Hamilton Kent Blog

When manhole covers go missing!

Main Image

As any long-time underground infrastructure manager knows, manhole covers can be involved in some pretty strange news stories. And these stories often have a common theme – chaos caused when manhole covers go missing.


Often, these failures are caused by natural disaster. For example, this Associated Press story from May 20, 2012 describes the almost $6000 in damage to local manhole access systems that occurred when a record-breaking tornado touched down in Joplin, Missouri last year, sucking a number of area’s manhole covers right out of their frames.


On the opposite side of the disaster equation is overflow due to overcapacity. This Montreal Gazette article recounts the damage done to the city’s sewer system after a sudden and severe rainstorm on May 29, 2012. In a storm that saw 46 millimetres of rain fall in 40 minutes, the city’s (aging) sewer system reached its capacity in minutes, turning manhole covers “into projectiles and basements into wading pools.”

More troubling are the scores of stories online detailing the theft of manhole covers for scrap, a problem that seems to be increasing in frequency for municipalities all over North America.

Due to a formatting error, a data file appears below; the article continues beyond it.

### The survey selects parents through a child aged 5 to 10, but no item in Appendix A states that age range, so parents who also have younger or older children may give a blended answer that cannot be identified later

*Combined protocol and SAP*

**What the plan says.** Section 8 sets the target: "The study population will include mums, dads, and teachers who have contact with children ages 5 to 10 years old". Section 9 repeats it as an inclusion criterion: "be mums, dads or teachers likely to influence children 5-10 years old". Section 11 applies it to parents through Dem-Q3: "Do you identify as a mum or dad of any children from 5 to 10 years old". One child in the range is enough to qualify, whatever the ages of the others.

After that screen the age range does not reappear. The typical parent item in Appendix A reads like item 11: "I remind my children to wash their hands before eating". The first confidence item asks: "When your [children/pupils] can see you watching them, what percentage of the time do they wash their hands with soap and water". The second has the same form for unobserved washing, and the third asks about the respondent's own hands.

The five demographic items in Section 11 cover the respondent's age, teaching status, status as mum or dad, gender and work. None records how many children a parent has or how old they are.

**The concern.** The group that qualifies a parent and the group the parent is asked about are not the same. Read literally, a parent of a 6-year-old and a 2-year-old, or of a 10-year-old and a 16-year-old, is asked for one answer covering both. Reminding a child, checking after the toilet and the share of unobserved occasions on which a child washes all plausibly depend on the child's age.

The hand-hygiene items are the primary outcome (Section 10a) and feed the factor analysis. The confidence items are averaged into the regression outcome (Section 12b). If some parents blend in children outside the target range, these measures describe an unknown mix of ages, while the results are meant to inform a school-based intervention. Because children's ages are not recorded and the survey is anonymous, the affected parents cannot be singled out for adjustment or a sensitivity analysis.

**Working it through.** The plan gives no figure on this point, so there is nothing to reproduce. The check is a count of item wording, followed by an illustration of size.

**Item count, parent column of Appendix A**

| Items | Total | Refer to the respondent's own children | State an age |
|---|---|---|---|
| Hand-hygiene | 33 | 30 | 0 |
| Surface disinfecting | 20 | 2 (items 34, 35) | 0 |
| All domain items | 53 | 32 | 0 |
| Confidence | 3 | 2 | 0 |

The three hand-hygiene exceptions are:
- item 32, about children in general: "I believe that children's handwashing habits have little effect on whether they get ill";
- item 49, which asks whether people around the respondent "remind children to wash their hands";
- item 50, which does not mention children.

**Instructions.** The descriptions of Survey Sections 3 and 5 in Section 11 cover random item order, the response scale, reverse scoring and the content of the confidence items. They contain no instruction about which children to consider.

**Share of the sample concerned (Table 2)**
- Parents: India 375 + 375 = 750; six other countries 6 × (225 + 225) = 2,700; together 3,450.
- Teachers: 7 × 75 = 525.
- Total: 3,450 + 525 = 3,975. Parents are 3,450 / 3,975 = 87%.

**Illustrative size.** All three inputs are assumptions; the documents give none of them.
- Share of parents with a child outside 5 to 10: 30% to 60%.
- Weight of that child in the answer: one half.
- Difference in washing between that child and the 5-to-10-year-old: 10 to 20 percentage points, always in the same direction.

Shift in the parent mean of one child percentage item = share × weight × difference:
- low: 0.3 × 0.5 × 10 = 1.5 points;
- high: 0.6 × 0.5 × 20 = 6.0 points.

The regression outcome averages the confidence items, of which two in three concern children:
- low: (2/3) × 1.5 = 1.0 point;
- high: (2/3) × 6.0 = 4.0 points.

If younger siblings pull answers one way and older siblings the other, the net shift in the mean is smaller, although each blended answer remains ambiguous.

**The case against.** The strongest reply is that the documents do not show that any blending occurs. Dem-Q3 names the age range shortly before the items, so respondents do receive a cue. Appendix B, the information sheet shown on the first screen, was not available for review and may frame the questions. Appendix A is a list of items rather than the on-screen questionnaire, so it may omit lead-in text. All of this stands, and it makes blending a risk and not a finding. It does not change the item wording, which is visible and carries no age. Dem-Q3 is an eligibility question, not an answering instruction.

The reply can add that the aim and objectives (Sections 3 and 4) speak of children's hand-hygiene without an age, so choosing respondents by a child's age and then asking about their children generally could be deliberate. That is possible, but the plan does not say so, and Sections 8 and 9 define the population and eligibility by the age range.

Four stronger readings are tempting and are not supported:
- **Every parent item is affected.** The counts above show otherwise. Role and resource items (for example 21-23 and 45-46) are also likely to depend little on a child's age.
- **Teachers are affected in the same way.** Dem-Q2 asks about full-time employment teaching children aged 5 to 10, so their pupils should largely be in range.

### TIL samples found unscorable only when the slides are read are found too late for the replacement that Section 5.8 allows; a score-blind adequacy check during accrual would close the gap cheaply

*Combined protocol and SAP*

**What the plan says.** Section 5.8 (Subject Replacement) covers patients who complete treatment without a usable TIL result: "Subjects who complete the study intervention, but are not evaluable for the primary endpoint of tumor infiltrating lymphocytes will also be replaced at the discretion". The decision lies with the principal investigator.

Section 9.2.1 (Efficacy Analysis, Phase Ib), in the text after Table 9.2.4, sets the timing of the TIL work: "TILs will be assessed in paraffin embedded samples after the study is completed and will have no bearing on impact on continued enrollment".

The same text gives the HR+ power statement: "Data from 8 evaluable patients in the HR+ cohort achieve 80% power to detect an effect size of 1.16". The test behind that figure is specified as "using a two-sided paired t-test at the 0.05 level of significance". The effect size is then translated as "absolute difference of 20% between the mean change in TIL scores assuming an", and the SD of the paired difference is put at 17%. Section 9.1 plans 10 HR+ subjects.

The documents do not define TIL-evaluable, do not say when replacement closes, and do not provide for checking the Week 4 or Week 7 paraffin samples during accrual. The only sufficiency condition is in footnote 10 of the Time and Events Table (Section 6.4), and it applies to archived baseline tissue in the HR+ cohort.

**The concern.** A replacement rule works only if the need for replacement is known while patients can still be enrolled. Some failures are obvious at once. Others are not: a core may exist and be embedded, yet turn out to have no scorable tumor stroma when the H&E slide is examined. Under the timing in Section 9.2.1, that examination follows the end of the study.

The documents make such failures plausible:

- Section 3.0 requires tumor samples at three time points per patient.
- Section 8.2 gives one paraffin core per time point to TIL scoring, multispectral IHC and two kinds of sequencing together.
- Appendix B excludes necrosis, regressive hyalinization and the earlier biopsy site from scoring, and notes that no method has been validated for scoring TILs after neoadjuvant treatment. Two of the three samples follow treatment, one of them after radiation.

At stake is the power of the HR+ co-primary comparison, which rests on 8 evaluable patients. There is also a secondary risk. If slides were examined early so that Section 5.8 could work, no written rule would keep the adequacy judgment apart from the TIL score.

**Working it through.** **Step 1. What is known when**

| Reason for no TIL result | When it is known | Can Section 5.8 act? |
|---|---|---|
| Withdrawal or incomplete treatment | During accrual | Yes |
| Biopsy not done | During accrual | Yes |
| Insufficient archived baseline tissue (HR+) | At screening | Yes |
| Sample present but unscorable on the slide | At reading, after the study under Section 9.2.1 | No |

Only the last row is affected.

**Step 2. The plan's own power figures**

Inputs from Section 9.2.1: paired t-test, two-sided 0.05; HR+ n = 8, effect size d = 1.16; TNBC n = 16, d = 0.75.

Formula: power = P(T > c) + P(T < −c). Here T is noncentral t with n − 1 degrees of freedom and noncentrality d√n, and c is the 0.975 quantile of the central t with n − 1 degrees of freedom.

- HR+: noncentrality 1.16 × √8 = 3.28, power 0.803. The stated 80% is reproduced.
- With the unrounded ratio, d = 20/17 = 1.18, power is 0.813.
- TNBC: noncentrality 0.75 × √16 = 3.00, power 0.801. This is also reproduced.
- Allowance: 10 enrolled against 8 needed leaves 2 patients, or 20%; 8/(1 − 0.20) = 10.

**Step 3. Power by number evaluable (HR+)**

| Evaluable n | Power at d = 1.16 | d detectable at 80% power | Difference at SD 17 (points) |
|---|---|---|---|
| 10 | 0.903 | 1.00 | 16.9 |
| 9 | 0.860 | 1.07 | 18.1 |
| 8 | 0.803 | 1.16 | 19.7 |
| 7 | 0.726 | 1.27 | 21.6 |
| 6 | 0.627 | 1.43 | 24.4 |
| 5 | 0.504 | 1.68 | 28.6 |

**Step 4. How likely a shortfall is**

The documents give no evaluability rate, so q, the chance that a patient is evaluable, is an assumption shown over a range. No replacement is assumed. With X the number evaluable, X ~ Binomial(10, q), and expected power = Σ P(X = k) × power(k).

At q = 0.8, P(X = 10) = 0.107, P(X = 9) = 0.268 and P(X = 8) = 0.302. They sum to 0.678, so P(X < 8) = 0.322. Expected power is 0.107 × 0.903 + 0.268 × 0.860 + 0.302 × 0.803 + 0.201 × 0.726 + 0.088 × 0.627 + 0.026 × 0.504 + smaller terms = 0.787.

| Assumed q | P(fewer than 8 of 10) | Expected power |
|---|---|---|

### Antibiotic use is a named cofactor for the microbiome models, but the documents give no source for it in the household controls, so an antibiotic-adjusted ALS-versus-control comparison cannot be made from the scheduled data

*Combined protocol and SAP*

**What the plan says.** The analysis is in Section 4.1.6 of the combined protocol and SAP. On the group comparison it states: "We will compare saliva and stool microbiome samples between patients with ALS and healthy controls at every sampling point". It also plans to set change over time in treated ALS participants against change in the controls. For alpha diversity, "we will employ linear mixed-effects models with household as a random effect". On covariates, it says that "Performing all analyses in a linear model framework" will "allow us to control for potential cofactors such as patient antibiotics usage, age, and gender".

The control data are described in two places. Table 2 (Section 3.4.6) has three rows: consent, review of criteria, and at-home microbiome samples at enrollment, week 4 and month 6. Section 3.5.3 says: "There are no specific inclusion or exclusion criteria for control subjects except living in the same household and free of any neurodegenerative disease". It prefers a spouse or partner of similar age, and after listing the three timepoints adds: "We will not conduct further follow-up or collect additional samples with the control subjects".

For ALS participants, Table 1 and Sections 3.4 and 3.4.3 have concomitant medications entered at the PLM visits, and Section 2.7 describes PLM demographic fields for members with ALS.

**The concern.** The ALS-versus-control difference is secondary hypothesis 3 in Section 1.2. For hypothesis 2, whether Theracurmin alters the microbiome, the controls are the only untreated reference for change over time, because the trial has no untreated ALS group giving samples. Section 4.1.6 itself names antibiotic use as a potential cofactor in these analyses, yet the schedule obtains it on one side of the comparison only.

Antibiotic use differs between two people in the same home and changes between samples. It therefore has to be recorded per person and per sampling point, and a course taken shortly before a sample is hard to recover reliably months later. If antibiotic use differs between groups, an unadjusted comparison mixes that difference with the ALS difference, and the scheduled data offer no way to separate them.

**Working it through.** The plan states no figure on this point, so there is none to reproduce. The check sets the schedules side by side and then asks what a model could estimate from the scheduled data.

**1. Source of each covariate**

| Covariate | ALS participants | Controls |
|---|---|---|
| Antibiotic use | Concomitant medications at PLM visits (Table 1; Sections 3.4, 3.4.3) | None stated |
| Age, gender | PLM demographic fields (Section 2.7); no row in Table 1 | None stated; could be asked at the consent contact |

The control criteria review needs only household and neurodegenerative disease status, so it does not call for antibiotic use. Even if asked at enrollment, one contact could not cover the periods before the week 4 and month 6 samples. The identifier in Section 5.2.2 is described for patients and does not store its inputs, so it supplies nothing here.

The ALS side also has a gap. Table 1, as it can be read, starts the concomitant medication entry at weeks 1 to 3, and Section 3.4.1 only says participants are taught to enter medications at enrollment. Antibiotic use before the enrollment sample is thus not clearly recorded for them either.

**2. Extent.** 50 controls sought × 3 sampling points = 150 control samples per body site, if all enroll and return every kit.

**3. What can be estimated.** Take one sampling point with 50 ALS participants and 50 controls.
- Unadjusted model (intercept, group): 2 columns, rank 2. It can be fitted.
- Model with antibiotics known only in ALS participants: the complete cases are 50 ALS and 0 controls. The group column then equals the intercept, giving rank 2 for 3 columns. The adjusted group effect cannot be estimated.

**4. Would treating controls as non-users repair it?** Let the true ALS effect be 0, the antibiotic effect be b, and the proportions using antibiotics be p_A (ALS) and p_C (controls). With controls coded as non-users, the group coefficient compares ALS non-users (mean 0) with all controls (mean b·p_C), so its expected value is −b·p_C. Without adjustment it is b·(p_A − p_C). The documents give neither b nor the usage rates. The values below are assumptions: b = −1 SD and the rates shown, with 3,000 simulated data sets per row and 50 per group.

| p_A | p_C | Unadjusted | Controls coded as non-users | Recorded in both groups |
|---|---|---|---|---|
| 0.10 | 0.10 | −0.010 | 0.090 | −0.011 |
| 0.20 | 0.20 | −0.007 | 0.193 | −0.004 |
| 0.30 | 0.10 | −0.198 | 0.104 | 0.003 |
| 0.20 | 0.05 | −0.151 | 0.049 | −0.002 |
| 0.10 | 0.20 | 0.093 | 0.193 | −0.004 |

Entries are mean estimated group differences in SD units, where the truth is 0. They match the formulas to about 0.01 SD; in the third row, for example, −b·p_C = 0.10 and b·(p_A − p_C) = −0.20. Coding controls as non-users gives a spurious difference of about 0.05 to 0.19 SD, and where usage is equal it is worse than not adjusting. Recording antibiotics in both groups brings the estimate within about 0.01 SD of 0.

"Typically, we're missing three to four manhole covers per month and sometimes we're up to six or seven," said Ron Labelle, commissioner of New Bedford, Massachusetts’ Department of Public Infrastructure, in a May 30, 2012 Standard Times article. "It's a big problem for us."


Or this story from Casa Grande, Arizona, where police in May arrested two men suspected of stealing 90 manhole covers worth an estimated $12,000. In this case, a witness had the foresight to film the two men in action, so the police could execute a search warrant and ultimately book them into jail for the crime.


These incidents not only cost municipalities a lot of money, they are a significant public safety threat, and are responsible for major traffic problems, such as this recent story from Pittsburgh in which a missing manhole cover (suspected to be stolen) snarled local traffic for hours.


To combat rising thefts, some municipalities are seeking to address the demand side of the equation, such as Surrey, British Columbia, which has passed new legislation requiring scrap dealers to record the ID of sellers and share purchase details daily with local police. In the UK, Scotland and Britain have joined forces to combat metal theft, estimated to “cost the UK economy up to an estimated £770 million a year.”


At Hamilton Kent, we’d humbly like to suggest an additional solution that not only deters theft, but helps protect against failures caused by natural or manmade disaster: our patented Lifespan System®.


The Lifespan System features a cast-iron cover and an ultra high-performance rubber frame, which can be locked together using theft-resistant bolted lugs. The Lifespan System’s high-performance design also makes for more rugged, long-lasting performance, so that failures due to inflow or infiltration are less likely to occur.


For more information about eliminating inflow and infiltration in manhole covers and frames, watch this video hosted by Henry Flattery, Hamilton Kent’s director of sustainable market development.